Don’t Float Your Cap

While I’m fully aware of the stealthy benefits associated with wade fishing, I’m just not sure if it’s the right approach for my region. How do I determine whether or not an area can be safely and effectively fished on foot? – Pete Obrien


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Photo: Tosh Brown

You’re right about the stealthy attributes of wade fishing shallow estuarine habitats, but it is critical you consider a few safety aspects before getting wet. First and foremost, it’s never a good idea to wade fish without a buddy. In addition, it will be in your best interest to study a nautical chart to get an overview of your area’s bottom characteristics. Wading unfamiliar waters should be done with caution and you’ll want to investigate shorelines, flats and bars that are shallow enough to fish effectively—four foot depths will be the maximum you can handle.

If you are entering the water from land, you won’t be immediately overwhelmed by deep water, but if you are unfamiliar with the area and deploy from a kayak or skiff you could quickly end up over your head. While there are thousands of public access points throughout the state, it is important you avoid trespassing on private property. With that being said, waterfront property lines generally extend to the high tide mark, so if you are in the water but fishing behind someone’s home you are completely legal.

When searching for promising areas to wade you want to look for light colored sand bottoms that provide firm footing. Grass flats are also great places to focus your efforts, just make sure you walk slowly and beware of deeper potholes and depressions within the grass. Areas with muddy bottom can trap you like quicksand and should be avoided. If you’re investigating unfamiliar shallows, then you may want to make your initial trip on a lower tide so you can get a better understanding of the bottom. There are also some areas throughout the state where sharks are commonly encountered and here it’s best to stay in the boat at all times. The murky water of Everglades National Park is one of many places you don’t ever want to wade fish. With crocs and sharks prevalent it’s best to stay in the boat!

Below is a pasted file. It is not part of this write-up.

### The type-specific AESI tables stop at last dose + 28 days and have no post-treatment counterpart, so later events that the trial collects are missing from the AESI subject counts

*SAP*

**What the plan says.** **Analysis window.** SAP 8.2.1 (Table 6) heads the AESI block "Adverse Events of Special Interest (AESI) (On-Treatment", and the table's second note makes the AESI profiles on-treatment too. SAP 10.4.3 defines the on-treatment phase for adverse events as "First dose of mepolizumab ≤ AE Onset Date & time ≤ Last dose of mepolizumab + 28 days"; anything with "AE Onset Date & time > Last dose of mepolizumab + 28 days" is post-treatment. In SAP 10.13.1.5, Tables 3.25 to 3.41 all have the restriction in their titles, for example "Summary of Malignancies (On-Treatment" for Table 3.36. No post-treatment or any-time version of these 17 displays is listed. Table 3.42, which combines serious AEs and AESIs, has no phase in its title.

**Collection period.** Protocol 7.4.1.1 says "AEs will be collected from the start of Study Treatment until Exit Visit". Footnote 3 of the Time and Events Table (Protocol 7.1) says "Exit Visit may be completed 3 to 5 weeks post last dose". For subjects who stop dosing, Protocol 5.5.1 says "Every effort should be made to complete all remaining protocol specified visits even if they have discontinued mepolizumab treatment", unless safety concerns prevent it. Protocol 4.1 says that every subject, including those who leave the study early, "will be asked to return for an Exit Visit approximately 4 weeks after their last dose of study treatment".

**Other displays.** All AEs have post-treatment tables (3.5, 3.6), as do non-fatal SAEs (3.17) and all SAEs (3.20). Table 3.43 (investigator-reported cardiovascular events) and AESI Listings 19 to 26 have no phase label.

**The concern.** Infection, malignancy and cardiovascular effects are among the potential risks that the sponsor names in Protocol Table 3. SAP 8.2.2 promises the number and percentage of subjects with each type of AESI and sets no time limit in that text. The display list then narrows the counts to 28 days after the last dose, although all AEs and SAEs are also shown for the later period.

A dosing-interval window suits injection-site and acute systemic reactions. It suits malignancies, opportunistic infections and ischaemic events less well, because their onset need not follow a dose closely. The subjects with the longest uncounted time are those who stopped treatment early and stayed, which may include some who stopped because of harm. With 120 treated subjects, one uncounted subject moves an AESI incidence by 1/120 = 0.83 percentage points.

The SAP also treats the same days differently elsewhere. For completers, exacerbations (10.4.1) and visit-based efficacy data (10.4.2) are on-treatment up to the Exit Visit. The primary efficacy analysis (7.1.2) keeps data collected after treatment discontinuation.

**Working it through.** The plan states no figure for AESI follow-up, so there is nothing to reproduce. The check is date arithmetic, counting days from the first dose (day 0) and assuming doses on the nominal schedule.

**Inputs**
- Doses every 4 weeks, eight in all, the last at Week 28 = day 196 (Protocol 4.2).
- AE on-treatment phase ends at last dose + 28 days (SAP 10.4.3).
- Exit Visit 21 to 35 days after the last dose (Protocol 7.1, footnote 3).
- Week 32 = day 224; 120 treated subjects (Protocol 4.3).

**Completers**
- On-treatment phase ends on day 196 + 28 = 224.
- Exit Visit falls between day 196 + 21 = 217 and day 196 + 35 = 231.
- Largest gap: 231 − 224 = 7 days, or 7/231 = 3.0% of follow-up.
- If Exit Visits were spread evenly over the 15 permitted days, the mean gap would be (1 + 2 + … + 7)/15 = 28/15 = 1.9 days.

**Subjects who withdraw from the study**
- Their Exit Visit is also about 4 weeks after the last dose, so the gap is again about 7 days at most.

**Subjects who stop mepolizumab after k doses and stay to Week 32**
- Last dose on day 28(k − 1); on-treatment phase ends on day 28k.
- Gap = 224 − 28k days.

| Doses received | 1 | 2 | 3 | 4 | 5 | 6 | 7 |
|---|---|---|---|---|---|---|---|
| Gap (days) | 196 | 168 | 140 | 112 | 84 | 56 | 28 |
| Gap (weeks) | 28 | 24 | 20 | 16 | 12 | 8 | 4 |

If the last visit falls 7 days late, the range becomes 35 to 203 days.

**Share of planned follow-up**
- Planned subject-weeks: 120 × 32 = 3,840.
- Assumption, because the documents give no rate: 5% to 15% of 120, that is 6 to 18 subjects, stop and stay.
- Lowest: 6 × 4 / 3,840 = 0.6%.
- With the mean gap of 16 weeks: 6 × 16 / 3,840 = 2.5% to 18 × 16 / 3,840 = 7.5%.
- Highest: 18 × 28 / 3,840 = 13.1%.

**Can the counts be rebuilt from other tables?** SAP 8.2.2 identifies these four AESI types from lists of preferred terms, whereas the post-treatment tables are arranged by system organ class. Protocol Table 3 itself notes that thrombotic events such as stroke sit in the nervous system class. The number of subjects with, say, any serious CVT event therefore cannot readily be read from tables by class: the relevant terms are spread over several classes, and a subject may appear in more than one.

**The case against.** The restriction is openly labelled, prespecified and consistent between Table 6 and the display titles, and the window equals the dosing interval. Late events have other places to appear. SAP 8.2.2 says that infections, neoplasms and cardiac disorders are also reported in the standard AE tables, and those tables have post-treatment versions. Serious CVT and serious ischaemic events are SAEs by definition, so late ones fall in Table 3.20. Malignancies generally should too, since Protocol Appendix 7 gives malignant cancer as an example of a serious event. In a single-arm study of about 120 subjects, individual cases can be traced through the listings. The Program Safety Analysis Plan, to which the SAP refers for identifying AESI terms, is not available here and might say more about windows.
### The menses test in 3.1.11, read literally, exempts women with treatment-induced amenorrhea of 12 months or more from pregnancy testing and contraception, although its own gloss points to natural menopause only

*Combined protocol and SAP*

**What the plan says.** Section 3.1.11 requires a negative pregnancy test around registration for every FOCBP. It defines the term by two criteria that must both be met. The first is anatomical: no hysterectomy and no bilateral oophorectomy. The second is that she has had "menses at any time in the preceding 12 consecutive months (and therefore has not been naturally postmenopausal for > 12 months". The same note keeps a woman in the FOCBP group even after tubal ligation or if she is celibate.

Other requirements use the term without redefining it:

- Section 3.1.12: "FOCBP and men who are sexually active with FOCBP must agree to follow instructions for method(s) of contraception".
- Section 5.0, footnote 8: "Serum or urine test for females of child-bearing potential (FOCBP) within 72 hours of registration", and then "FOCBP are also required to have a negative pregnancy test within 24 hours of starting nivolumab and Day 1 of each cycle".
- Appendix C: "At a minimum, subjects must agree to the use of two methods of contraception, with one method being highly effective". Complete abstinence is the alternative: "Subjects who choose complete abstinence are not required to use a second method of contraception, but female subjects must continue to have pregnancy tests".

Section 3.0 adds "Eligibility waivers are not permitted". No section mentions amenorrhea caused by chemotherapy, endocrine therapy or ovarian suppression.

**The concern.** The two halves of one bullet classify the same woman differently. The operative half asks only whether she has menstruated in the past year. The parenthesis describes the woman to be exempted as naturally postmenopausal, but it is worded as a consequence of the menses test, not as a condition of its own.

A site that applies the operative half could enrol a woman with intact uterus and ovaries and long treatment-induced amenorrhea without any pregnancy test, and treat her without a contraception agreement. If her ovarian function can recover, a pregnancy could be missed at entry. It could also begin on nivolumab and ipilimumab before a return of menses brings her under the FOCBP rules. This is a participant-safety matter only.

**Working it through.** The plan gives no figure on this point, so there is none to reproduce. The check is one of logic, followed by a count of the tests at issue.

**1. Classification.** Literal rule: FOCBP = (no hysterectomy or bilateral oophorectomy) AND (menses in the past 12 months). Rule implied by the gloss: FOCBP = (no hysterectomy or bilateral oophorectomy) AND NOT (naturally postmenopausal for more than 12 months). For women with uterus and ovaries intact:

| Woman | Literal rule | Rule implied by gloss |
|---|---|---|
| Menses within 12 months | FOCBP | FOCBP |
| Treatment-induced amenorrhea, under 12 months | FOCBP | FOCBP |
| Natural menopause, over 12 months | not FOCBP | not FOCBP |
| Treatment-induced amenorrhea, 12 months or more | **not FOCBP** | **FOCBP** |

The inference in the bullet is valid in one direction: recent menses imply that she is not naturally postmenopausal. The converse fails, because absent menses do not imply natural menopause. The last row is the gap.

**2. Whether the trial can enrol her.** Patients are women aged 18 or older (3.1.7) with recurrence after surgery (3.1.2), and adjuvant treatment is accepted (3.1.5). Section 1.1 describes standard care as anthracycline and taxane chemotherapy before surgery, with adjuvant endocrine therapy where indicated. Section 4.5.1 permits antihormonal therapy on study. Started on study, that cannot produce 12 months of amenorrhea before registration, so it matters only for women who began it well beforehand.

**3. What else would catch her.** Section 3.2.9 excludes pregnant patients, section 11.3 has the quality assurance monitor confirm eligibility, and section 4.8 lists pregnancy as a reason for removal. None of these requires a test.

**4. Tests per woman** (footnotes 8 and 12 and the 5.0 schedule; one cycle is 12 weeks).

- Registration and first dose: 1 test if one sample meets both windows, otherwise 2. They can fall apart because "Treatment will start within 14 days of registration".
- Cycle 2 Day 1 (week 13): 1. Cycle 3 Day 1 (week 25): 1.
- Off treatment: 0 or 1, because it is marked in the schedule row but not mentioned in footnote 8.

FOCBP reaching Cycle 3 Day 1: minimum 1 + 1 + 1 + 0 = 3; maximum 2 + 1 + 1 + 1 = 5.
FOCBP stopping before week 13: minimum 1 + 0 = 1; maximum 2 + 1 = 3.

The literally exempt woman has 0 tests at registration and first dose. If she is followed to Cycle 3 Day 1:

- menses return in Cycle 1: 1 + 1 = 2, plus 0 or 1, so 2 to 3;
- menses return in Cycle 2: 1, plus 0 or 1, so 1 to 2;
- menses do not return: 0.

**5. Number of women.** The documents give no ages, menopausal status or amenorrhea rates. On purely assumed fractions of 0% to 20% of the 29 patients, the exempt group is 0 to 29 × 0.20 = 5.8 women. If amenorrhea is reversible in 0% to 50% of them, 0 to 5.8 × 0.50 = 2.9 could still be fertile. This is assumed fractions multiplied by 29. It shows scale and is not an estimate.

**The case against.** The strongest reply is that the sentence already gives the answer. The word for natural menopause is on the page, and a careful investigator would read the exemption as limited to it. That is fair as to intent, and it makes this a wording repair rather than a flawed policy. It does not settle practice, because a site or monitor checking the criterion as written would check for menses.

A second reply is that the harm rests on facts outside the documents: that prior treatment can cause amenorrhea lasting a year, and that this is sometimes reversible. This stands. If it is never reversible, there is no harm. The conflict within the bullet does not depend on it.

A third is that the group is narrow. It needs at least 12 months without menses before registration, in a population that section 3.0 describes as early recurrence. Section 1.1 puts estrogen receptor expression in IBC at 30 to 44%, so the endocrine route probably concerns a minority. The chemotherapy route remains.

Once you’ve found a safe and promising location with legal access you’ll want to quietly enter the water. While shuffling your feet prevents you from stepping on a stingray, it will also help you make note of changes in bottom topography. Barefoot wading is a terrible idea, and with the warm water of summer you won’t need waders. Lightweight wading shoes or old sneakers will suffice. Minimal disturbance is the name of the game.

With such great opportunities throughout the state it is highly encouraged you get out and explore the diverse ecosystems available to anglers who aren’t afraid to get wet. Whether you jump off a skiff, kayak or gain access by land, walk slowly and fish effectively by thoroughly fan casting your surroundings. With increasing fishing pressure there’s no better way to sneak up on unsuspecting game fish.

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